Saturday, September 27, 2008

More on Wind & Natural Gas

The following is a letter to the editor of the Wall Street Journal about the article referred to in my previous post on this issue.

To the editor:

The recent article by Edgar Gaertner on how wind energy leads to more gas consumption in Europe draws an erroneous conclusion about U.S. wind power’s potential. Wind power is not meant to replace all natural gas (or any other fuel) in U.S. electric power generation. As a clean source of electricity that is also stable in price, wind can provide 20% of U.S. electric power needs by 2030, thereby displacing other energy sources that are not as clean, and whose prices are volatile. According to Department of Energy estimates, 20% wind power would cut natural gas use in half from what it would otherwise be. Still, other fuel sources would be needed to generate the remaining 80% of our electricity.

As for the need for backup power: Wind is variable, but so is customer demand for electricity, which varies throughout the day. Utility system operators already turn power plants on or off as needed to balance supply and demand. With today’s forecasting models, a grid operator can accurately predict how much wind power is available to meet demand, and can balance wind with other power sources as needed. Wind power can supply 20% or more of the total electricity on a system without adding significantly to normal variability.

The net impact of 20% wind would be good for U.S. consumers, good for the environment, good for energy security, and good for the U.S. economy because about half of wind power components are made in the United States.

Randall Swisher
Executive Director
American Wind Energy Association
(sent 09/17/08)

Thursday, September 18, 2008

New Mass. Administration, New Wind Farm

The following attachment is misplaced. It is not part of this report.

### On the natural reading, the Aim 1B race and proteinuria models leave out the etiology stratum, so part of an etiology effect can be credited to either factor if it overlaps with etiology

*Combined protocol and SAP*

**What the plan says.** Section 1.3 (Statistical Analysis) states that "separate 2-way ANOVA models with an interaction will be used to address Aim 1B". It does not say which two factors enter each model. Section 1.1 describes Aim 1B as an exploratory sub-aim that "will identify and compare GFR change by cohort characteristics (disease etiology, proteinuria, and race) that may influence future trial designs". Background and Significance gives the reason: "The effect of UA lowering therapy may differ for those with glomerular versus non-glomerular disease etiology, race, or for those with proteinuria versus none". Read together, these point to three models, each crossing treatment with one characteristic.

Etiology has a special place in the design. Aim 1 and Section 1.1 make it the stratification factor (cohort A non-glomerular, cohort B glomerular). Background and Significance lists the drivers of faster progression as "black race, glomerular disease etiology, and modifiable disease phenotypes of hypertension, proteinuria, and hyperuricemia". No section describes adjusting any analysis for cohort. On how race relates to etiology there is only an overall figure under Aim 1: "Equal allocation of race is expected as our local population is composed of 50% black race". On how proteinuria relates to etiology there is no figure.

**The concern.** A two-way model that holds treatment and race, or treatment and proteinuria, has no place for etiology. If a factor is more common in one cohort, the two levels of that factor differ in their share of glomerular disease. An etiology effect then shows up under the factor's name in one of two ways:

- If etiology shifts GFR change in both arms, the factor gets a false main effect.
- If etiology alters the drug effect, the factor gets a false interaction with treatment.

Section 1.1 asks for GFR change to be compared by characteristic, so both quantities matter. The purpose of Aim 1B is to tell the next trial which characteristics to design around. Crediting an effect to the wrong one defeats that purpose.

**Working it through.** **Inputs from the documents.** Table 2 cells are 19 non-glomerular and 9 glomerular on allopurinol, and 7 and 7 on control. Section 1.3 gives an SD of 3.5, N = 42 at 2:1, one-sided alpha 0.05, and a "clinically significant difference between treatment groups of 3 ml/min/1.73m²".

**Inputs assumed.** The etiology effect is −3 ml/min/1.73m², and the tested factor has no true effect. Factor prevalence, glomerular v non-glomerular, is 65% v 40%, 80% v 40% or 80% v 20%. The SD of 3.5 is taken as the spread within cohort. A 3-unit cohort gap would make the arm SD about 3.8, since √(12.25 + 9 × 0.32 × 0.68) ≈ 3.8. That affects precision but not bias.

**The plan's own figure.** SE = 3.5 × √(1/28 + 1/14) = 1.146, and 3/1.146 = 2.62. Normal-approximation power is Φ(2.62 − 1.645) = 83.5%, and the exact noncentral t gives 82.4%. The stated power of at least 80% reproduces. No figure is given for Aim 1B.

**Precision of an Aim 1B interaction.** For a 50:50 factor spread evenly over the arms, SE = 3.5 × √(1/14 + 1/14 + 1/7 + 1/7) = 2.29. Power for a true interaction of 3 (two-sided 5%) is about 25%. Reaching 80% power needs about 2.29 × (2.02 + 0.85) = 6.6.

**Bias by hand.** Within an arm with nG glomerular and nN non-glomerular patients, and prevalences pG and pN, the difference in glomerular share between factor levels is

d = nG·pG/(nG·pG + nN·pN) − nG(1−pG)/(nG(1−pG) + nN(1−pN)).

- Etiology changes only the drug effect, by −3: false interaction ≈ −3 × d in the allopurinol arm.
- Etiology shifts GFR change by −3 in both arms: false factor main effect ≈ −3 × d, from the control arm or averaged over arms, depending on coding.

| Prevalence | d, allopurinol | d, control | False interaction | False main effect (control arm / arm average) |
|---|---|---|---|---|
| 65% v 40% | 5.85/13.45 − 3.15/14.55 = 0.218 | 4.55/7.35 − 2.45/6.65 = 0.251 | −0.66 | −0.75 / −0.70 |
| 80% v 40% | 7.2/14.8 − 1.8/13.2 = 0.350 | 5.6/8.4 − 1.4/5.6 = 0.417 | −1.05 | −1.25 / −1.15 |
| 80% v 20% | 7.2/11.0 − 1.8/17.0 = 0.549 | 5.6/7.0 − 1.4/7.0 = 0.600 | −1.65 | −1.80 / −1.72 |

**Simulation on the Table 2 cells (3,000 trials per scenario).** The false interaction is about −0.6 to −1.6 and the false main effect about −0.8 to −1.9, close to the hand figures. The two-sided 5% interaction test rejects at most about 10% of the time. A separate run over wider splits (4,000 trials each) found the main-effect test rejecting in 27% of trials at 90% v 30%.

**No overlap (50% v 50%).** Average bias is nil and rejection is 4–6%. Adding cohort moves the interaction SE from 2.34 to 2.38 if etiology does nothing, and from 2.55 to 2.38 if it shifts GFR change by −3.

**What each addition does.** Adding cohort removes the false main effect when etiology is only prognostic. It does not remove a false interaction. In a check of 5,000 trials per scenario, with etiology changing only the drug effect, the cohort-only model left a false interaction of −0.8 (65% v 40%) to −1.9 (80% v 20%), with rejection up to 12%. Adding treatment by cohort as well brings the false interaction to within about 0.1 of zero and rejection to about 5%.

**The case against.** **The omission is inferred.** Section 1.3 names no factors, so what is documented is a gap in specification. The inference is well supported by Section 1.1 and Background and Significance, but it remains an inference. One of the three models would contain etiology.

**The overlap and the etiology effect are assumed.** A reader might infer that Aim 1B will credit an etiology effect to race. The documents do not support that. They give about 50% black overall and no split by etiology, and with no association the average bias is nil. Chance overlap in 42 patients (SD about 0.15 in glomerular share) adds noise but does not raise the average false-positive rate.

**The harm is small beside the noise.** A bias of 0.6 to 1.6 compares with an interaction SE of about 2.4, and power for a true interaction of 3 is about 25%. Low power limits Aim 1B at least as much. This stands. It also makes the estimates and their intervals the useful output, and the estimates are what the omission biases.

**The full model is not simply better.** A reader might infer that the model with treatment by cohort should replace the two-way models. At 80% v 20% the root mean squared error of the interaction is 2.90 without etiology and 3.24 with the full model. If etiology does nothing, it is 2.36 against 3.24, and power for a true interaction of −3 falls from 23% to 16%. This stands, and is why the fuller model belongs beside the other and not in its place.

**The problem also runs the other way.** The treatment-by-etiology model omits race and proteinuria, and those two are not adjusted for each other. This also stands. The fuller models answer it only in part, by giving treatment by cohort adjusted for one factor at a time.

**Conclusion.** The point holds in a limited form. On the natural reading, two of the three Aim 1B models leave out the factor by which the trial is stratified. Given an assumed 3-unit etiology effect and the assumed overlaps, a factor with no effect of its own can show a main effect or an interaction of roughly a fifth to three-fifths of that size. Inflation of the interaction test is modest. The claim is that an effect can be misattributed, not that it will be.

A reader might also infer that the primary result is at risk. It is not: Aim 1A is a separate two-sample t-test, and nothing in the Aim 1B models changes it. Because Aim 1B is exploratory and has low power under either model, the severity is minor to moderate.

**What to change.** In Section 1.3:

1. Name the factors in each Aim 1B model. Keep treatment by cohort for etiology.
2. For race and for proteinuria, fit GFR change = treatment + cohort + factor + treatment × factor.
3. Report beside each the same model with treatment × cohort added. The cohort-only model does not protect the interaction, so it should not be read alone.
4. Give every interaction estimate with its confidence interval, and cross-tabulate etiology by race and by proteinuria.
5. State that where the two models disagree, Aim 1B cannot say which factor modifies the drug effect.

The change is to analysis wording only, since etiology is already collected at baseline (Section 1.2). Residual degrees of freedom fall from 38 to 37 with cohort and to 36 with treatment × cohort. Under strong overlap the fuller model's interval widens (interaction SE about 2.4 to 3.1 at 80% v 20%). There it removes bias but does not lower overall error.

From the Berkshire Eagle comes a report that the Brodie Mountain wind farm in Western Massachusetts, stalled for many years by a variety of delaying tactics, is finally moving forward and expected to be operational by 2010.

The project was recently bought from a private developer by Berkshire Wind Power Cooperative Group, a collaborative of 14 municipal utilities that are members of the Massachusetts Municipal Wholesale Electric Co. Observers credit the administration of Gov. Deval Patrick (D), elected on a pro-wind platform, with helping to break the logjam.


Wednesday, September 17, 2008

Times Magazine Looks at Bluewater Wind

Sunday's New York Times Magazine features an excellent article on Delaware's offshore Bluewater Wind project by Mark Svenvold. There are many useful passages here. Selecting a few:
[The Mid-Atlantic Bight, a] coastal region running from Massachusetts to North Carolina[,] contain[s] up to 330,000 megawatts of average electrical capacity.

That's enough, by itself, to generate roughly 70% of current U.S. electricity use.
Over time, comments to the Public Service Commission were nearly 10 to 1 in favor of the wind project. A survey conducted by the University of Delaware concluded that 91 percent of the state’s residents supported wind power offshore — even if it meant paying more per month for electricity.

This despite an anti-wind advertising campaign by the local utility.
“Wind power,” says Walt Musial of the N.R.E.L. [National Renewable Energy Laboratory], “is not a niche player. That’s something that the American public may not fully be aware of.”


Svenvold quotes two persistent critics of wind. One argues that the wind blows mostly at night "when you don't really need the electricity." Of course, you actually "really need the electricity" up until wind is meeting 100% of instantaneous electricity demand--something it is nowhere near doing in any part of the U.S. today. The second argues that natural gas is needed to "back up" wind, increasing its cost and carbon footprint. For a response to this, see my comment on Edgar Gaertner's recent article in the Wall Street Journal, which makes the same erroneous assertion.


Tuesday, September 16, 2008

New Pro-Renewable Energy Group in New York

From New York comes this welcome announcement that a new grassroots advocacy group, the Renewable Energy Advocacy Coalition (REAC), is being formed in the Empire State.